The names assigned to GTDB species clusters are re-evaluated each GTDB release with an emphasis placed on nomenclature stability. However, names are changed in some cases to reflect changes in taxonomic opinions and/or to correct identified errors in GTDB or NCBI assignments. Species clusters containing one or more genomes assembled from the type strain of a species are named after the species with nomenclatural priority (Parker et al., 2019), with the generic and specific names changed as necessary to reflect any genus level reclassifications in the GTDB. Species names identified as synonyms are provided as separate files in the GTDB repository and updated each release.

Species clusters without a type strain genome are assigned via a majority voting approach based on NCBI species assignments regarded as correct under the GTDB framework. A genome is considered to have an erroneous NCBI species assignment if a genome assembled from the type strain of this species exists and resides in a different GTDB species cluster. A cluster is assigned a name by majority voting if >50% of genomes in the cluster with a GTDB-validated NCBI name are from a single species and >50% of all genomes with this species classification are in the cluster. Otherwise, the species cluster is assigned an alphanumeric or Latin suffixed placeholder name. In order to maximize the stability of GTDB names, placeholder names are not updated to new placeholder names (e.g., Bacillus sp002153395 to B. subtilis_A or vice versa) even if an updated placeholder name might better reflect the current classification of genomes within a cluster.

Species clusters containing an assembly from the type strain of a subspecies or a subspecies satisfying the majority voting criteria will have the subspecies name promoted to the specific name of the cluster in cases where a placeholder name would otherwise be required.

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Why has the priority rule been violated for a number of selected taxa that were merged in GTDB?

In GTDB, we violate the rule of priority in cases where correct names may lead to confusion (see Rule 38, ICNP). Such situations may happen when a taxon, whose name is considered as a later heterotypic synonym in GTDB, serves as a nomenclature type of its parent taxon or when the name of the earlier synonym is typified by a type genus different from that of a parent taxon. Implementation of the correct name in such cases can result in classifications that are likely to cause confusion.

For instance, after merging families Burkholderiaceae, Alcaligenaceae, Comamonadaceae and Sutterellaceae in GTDB, we chose to name the merged taxon Burkholderiaceae. This results in the classification o__Burkholderiales; f__Burkholderiaceae; g__Burkholderia. Application of correct name with priority, Alcaligenaceae, would result in the ‘virtual’ absence of the family name f__Burkholderiaceae as the classification would be o__Burkholderiales; f__Alcaligenaceae; g__Burkholderia. We believe that it is more logical and practical to preserve both order and family names based on the same type genus in taxonomy in order to know what genus (type) is included in the taxon. This aids in reclassification and typification of this and other taxa. Another example of name with the lower priority applied to GTDB taxon (and elsewhere) is the order name Rhizobiales that is regarded as illegitimate since the order contains the type genus of another order Hyphomicrobiales that has priority (see https://pubmed.ncbi.nlm.nih.gov/32373076/).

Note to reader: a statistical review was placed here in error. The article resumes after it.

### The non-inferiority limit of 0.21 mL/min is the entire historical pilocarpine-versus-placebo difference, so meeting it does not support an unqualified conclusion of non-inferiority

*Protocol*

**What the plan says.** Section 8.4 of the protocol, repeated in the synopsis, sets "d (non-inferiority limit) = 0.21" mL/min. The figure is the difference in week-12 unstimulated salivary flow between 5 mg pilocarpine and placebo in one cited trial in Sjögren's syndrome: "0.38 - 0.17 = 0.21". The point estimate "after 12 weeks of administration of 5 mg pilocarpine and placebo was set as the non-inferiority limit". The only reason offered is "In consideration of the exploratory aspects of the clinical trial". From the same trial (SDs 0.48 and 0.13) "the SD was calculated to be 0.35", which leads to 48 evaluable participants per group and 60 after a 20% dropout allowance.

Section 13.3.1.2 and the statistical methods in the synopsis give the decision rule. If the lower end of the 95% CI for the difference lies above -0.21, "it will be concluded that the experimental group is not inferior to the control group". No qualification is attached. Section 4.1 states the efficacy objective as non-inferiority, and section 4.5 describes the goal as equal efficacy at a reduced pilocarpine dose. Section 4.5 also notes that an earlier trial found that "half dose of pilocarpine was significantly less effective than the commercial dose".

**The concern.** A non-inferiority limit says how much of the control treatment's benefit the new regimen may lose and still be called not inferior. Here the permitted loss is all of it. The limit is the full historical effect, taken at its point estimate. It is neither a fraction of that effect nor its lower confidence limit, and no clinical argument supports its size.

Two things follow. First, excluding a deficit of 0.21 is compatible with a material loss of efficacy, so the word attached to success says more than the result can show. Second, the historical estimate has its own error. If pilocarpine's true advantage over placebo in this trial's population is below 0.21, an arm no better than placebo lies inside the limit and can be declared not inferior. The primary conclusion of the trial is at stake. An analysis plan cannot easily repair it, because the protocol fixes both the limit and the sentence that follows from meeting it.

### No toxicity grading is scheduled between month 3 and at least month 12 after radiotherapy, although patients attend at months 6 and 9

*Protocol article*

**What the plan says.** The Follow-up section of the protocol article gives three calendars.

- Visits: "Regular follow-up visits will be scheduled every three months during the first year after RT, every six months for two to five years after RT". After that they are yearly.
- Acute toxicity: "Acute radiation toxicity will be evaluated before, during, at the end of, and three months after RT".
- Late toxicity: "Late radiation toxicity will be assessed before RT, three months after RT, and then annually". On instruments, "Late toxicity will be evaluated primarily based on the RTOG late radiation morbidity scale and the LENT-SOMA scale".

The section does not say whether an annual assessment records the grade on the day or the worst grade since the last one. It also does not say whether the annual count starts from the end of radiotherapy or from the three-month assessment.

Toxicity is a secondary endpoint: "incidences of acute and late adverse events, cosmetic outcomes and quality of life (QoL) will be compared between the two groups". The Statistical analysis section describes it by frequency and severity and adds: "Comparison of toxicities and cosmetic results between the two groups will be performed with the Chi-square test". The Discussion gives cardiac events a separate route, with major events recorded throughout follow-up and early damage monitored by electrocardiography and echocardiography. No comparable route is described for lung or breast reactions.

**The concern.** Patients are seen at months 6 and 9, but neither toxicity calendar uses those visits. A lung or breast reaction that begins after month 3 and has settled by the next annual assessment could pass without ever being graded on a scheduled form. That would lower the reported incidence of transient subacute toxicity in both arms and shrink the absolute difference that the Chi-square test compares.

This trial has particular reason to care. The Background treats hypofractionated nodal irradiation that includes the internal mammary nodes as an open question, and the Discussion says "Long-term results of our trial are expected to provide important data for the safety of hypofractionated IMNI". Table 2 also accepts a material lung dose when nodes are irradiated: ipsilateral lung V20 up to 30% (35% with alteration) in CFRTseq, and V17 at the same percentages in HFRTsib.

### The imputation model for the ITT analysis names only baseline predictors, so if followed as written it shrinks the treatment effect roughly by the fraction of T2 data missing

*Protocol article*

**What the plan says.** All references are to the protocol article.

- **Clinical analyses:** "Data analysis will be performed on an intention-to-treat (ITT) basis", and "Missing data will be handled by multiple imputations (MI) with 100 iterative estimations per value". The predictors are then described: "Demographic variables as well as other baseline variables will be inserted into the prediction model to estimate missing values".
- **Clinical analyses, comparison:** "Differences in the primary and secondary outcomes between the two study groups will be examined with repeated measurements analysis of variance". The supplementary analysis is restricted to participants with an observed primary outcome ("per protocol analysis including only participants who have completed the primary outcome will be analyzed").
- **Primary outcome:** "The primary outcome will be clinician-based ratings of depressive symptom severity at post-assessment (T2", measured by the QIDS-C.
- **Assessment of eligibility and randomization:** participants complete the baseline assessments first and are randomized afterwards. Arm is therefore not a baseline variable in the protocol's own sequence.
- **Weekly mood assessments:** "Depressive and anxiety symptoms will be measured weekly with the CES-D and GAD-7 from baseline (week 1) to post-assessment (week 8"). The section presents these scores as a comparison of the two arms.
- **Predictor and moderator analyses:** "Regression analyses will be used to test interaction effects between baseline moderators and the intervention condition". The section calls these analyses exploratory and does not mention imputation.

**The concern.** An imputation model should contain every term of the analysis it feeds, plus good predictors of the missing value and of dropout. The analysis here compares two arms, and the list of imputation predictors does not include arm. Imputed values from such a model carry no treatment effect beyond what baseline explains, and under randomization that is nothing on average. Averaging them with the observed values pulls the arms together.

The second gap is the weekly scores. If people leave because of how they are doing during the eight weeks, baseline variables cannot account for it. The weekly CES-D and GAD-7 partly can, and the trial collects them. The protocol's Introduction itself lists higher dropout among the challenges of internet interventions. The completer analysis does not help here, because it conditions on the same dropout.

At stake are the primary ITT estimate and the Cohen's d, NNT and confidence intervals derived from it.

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What nomenclatural resources does the GTDB use for determining validly published names?

GTDB makes extensive use of the LPSN and makes a best effort to follow the International Code of Nomenclature of Prokaryotes.

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Where can I find details on the methods used by the GTDB?

The methodology used by the GTDB changes over times in order to reflect best practices in the field and updates to reference databases. As such, a separate METHODS file is provided with each GTDB release. You can find the methods used in the latest GTDB release at: https://data.gtdb.ecogenomic.org/releases/latest/METHODS

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References

Oren A, et al. (2015). Proposal to include the rank of phylum in the international code of nomenclature of prokaryotes. Int J Syst Evol Microbiol 65, 4284-4287.

Whitman WB, et al. (2018). Proposal of the suffix -ota to denote phyla. Addendum to 'Proposal to include the rank of phylum in the International Code of Nomenclature of Prokaryotes'. Int J Syst Evol Microbiol 68, 967-969.